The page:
Maafa – the Catastrophe part II
“When there is anguish in Port au Prince
It’s still Africa crying
We are outing fires in far away places
When our neighbours are just burning.
They say the Middle Passage is gone
So how come overcrowded boats still haunt our lives?
I refuse to believe that we good people
Will forever turn our hearts
And our eyes…away… ”
– excerpt from Haiti, I’m Sorry by David Michael Rudder
The words of our poet/ griot/ calypsonian, David Michael Rudder, echoed through my head as once again, graphic images of human suffering shocked and distressed me in a classroom environment. I was simply unprepared to see what I saw or feel what stirred inside of me. Once again, I was devastated by needless pain and suffering. I looked at the brown-skinned, wooly-headed people who were echoes of me and my own countrymen and I felt the distance between their tragedy and my first-world reality contract to nothingness. It was a painful reinforcement of the emotions that Delia’s image had evoked in me, an echo of a dreadful past that remains relevant regardless of whether or not we choose to examine it. Several of my peers queried my strong and immediate reaction to the footage from the aftermath of the earthquake, so I sought to create a channel through which my perception of the event could be understood.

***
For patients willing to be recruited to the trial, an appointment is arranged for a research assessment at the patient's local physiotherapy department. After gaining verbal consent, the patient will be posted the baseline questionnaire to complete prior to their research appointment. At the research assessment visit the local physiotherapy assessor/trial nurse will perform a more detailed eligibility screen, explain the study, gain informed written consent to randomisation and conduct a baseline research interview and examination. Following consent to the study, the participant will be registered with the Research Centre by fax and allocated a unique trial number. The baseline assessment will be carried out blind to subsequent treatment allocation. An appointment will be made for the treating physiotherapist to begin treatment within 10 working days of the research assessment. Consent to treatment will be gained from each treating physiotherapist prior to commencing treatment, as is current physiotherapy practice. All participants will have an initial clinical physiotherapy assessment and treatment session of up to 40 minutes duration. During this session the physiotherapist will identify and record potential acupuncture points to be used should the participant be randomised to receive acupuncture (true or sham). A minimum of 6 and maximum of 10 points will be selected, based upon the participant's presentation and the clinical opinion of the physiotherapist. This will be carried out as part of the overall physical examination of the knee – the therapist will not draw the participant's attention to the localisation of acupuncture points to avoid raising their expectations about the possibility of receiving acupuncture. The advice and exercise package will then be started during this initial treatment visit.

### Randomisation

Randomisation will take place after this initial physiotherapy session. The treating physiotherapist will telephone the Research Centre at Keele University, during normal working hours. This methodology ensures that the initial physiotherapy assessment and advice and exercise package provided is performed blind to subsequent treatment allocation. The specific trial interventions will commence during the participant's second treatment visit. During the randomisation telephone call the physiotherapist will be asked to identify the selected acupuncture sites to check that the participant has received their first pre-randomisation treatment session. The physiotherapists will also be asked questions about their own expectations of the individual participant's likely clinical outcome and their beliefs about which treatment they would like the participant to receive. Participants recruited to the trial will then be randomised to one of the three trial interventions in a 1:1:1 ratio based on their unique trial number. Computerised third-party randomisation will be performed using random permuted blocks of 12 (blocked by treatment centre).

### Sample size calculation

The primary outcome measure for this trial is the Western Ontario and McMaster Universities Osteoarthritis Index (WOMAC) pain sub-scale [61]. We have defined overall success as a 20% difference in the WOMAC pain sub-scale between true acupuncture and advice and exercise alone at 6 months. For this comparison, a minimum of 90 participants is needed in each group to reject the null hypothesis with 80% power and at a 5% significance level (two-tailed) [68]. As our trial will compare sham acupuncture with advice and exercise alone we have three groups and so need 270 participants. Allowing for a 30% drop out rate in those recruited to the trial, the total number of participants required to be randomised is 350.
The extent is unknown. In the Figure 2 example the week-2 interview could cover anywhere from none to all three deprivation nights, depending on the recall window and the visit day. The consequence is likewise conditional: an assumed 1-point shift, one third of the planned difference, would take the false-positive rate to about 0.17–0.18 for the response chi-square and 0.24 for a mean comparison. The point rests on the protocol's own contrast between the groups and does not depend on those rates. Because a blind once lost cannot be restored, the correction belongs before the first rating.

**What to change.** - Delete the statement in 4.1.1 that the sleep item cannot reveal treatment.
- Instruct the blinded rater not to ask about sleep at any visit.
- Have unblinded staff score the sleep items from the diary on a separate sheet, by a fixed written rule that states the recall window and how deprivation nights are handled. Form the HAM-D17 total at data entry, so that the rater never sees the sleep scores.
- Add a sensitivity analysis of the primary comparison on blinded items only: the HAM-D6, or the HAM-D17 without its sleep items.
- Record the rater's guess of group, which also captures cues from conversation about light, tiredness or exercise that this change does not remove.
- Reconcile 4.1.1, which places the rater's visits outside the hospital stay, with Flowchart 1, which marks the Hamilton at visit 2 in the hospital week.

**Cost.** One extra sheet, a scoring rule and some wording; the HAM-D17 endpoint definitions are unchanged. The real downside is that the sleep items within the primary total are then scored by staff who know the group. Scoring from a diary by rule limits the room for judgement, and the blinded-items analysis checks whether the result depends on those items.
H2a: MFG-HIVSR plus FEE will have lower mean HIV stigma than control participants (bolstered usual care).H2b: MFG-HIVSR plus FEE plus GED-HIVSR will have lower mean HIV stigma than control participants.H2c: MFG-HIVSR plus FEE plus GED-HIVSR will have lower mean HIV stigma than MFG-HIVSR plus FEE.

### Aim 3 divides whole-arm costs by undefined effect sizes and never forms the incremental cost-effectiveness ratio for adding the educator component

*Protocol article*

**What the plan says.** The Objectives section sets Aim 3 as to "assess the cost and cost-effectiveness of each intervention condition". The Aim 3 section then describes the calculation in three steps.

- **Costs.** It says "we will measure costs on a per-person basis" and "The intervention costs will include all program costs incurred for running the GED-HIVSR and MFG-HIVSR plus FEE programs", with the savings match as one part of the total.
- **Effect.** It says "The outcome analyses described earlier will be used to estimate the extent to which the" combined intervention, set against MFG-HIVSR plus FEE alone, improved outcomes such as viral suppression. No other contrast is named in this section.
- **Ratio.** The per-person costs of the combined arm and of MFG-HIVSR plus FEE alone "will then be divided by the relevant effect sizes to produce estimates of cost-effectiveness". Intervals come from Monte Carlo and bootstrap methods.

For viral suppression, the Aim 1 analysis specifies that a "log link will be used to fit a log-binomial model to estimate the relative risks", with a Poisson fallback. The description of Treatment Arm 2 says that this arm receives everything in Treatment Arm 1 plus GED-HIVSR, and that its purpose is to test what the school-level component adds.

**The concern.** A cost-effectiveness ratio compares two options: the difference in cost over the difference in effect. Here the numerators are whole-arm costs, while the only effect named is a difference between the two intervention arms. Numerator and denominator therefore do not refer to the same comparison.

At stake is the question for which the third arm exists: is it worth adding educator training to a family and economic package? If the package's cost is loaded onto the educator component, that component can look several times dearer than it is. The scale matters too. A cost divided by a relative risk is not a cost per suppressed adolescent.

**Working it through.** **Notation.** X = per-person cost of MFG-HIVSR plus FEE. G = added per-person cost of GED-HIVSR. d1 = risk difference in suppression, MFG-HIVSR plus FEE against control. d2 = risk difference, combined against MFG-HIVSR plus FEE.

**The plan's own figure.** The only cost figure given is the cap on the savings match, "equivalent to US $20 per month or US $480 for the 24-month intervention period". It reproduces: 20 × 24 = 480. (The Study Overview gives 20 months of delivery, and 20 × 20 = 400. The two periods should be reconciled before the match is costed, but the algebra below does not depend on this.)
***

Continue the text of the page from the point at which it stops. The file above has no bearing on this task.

I lost myself in the calypso, again and again, asking if it’s truly over, why does it seem to be a continuation of the same story?
I pieced together images of refugees risking their lives on dangerous vessels to arrive on the shores of a wealthier, if hostile, nation, unwelcoming to these children of poverty and misfortune. I linked them with the pictures of my and their ancestors crossing the same ocean only to meet an ordeal worse than the crossing. One journey voluntary, one involuntary. The same myriad of Black faces, filled with despair and marked by anonymity, the hungry ocean transporting or swallowing another generation of dark-skinned immigrants. I masked-in the red and blue and the proud coat of arms of the Haitian flag; the jail and the keyhole; the problem and the solution. I imagined Dessalines ripping the white out of the French flag and declaring a liberated Haiti, the first Black Republic of the new world. I thought of Toussaint rallying his army to defeat the legendary troops of Napoleon. I wanted to share in the pride and significance of the first defeat of slavery. I wanted to tell the story of the the blind eye the world turned as Haiti was economically isolated and forced into debt, the price for that audacious, historic victory. I tried to explain just why it hurt so much today that it was Haiti that was hit so terribly. I made a picture, blue and red, filled with sadness and anger.